How can Portugal be more competitive?

When discussing the nature of our exports and imports, one of the ideas that immediately comes to mind is that Portugal exports some of its best human resources.

2011: Shortly explained, the Portuguese Government and the so-called troika (European Commission, International Monetary Fund and European Central Bank) started the application of the Memorandum of Understanding (MoU), translated into austerity policies that were implemented as a consequence of a 78 thousand million euros loan.

Also 2011: That was also the last year over the past 20 in which the trade balance registered a negative value. According to the predictions of the Bank of Portugal – a member of the ECB national banks network –, this scenario might again be a reality in 2020, mainly due to private consumption´s behaviour, as the goods and services balance will suffer a negative decrease of 0,4% of the GDP from 2019 to 2020.

Just like Culture has not reached the desired 1% of State Budget investment in 2019, the difference between what we export and import might not fulfil our hopes in 2020.

Hard political options arise when contemplating what to do under such budgetary constraints, particularly under the circumstances in which we lived in the past where the troika defined and delimited. Nevertheless, let us recall that, according to 2017 data, the current Portuguese interest payment expenditure is 73 times bigger than the current subsidies expenditure. Virtually, no country has 0 debt, but, as a principle, the lower it is, the freer a country is to implement social programmes, pursue public investments and incentivize private initiatives. So, are we taking a better approach towards achieving our priorities, or are our priorities wrong all along?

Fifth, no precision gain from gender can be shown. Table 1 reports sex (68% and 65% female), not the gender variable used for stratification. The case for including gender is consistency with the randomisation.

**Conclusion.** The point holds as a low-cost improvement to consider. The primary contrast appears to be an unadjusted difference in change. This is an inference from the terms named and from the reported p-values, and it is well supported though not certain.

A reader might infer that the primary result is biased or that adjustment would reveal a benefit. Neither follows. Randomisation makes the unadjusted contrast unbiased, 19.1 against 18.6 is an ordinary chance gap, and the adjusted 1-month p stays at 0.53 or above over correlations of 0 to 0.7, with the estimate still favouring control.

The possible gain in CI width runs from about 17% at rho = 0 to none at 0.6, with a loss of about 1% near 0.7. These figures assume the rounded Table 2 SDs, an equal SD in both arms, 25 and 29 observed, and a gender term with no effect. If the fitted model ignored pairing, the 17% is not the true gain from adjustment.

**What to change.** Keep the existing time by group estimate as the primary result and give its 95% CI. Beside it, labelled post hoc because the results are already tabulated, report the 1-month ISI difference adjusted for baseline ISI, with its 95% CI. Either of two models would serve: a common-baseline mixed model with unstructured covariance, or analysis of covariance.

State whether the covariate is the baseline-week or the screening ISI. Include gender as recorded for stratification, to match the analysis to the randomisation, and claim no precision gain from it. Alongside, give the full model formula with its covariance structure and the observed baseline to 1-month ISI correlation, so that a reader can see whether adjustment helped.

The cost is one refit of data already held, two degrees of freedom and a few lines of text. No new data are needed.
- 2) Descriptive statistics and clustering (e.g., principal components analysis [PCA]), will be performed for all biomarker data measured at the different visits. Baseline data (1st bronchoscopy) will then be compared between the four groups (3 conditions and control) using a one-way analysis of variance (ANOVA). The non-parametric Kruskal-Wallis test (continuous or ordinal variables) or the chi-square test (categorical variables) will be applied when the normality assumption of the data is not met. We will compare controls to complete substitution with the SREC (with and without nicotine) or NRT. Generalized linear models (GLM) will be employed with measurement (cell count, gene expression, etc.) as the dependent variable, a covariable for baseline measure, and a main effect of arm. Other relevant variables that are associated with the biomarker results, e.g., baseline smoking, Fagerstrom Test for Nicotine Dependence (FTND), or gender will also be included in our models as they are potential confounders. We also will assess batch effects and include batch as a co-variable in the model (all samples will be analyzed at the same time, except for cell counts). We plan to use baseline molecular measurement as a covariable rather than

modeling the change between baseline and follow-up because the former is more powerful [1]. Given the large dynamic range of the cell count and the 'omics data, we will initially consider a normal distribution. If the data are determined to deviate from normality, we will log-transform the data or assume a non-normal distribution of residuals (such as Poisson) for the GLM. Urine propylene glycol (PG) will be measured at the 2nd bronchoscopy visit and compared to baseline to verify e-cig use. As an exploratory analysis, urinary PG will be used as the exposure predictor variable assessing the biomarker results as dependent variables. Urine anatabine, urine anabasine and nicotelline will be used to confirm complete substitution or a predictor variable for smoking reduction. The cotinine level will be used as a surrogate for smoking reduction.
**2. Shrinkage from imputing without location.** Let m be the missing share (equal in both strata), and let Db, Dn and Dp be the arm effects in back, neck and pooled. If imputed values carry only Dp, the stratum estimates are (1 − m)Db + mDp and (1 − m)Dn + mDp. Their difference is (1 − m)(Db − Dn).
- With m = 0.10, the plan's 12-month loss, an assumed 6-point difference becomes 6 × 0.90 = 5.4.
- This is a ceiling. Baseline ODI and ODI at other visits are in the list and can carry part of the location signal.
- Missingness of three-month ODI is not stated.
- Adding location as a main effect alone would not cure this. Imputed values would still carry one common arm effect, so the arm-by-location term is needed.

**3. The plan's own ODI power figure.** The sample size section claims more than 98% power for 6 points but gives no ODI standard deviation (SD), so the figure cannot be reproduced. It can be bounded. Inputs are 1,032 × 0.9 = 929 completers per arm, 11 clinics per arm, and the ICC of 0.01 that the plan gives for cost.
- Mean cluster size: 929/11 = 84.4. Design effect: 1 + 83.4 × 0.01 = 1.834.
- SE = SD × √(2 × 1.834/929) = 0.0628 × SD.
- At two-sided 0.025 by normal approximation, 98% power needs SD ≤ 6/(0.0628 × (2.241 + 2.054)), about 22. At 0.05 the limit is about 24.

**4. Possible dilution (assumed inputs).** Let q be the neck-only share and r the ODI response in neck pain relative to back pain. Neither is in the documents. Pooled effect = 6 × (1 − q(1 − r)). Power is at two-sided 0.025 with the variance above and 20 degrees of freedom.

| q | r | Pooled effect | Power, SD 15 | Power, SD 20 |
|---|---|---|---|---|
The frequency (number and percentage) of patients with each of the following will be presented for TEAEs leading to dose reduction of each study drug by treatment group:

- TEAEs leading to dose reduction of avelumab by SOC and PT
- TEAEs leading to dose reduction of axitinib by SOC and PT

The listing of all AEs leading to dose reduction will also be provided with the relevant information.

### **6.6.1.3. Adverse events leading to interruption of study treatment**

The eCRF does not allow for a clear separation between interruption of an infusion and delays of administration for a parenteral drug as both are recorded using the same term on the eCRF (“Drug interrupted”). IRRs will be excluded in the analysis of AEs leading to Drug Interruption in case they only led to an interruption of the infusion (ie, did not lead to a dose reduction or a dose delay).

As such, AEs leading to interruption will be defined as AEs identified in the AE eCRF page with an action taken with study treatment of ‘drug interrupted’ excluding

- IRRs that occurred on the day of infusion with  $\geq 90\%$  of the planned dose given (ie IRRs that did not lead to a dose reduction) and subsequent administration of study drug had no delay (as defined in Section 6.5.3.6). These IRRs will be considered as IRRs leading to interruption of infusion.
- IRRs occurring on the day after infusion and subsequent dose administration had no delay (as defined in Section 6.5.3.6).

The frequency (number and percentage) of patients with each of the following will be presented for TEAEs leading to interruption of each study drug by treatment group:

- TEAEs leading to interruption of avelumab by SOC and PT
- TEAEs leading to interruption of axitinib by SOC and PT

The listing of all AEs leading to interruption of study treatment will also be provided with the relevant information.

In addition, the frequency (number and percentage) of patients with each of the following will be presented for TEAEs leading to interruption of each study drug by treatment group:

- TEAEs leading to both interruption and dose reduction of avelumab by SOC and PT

When discussing the nature of our exports and imports, one of the ideas that immediately comes to mind is that Portugal exports some of its best human resources (many educated in Portuguese public universities), while it mostly imports technology-related products. However, there is much more one can state, even if we take a narrow analysis.

Representing close to 60% of our total exports in 2018, European Union countries such as Germany (10%), Spain (12,8%), France (15,2%), the (soon to be old friend) United Kingdom (15,4%) and the United States of America (6,2%) are undoubtedly Portugal’s strongest trading partners, following a tendency that begun many years ago. In respect to imports, besides the previously stated partners, logically with distinct pieces of the pie, it is important to add The Netherlands and Italy as some of the main points of origin of our imported goods.

Apart from the record-breaker Tourism (representing more than 50% of total service exports), Portugal exports ores and metals (19,8%), machines (14,3%), agro-foods (12,3%) and chemicals and rubber (12,3%). But, for instance, we still have one of the highest quality shoe industries worldwide and we are the world´s leading cork producer. This cannot, per se, feed an entire exporting industry but can certainly open doors to gain even more foreign credibility and allow trade partners to trust us in different markets. As long as we first show them how trustable and high-quality we can be in our specialised areas, we might then be able to enter different markets overseas.

The nature of our imports is likewise that of our imports. However, one must note that out of our total service imports, 25,1% come from transports and 30,3% from tourism, as of 2018.

Recent data depicts that exports increased 3,2% and imports 10,9% in April when compared to the same month of 2018.

The question remains: how can we be more competitive? Well, textbook answers suggest that R&D investment is always a good idea. And it is. Moreover, artificial intelligence and technological improvements that allow economies to become more digitally developed are a must for every country that wants to be competitive. But giving people the right tools not only to feel up to date but also to know how to dominate them is as important as having them. I believe our goal should not be to compete with Germany in producing machines. Instead, we should try to firstly strengthen smaller industries in which we have shown value and, only then, yes, be bold and take risks in other sectors.

Not wanting to plagiarize Milton Friedman in any way, I strongly believe that the social responsibility of any government is to increase general welfare by respecting principles of justice and equity, never compromising future generations with non-sense and non-viable projects, financially speaking. However, public entities must never forget the importance of allowing everyone’s self-determination, whether striving at their own businesses or writing about it.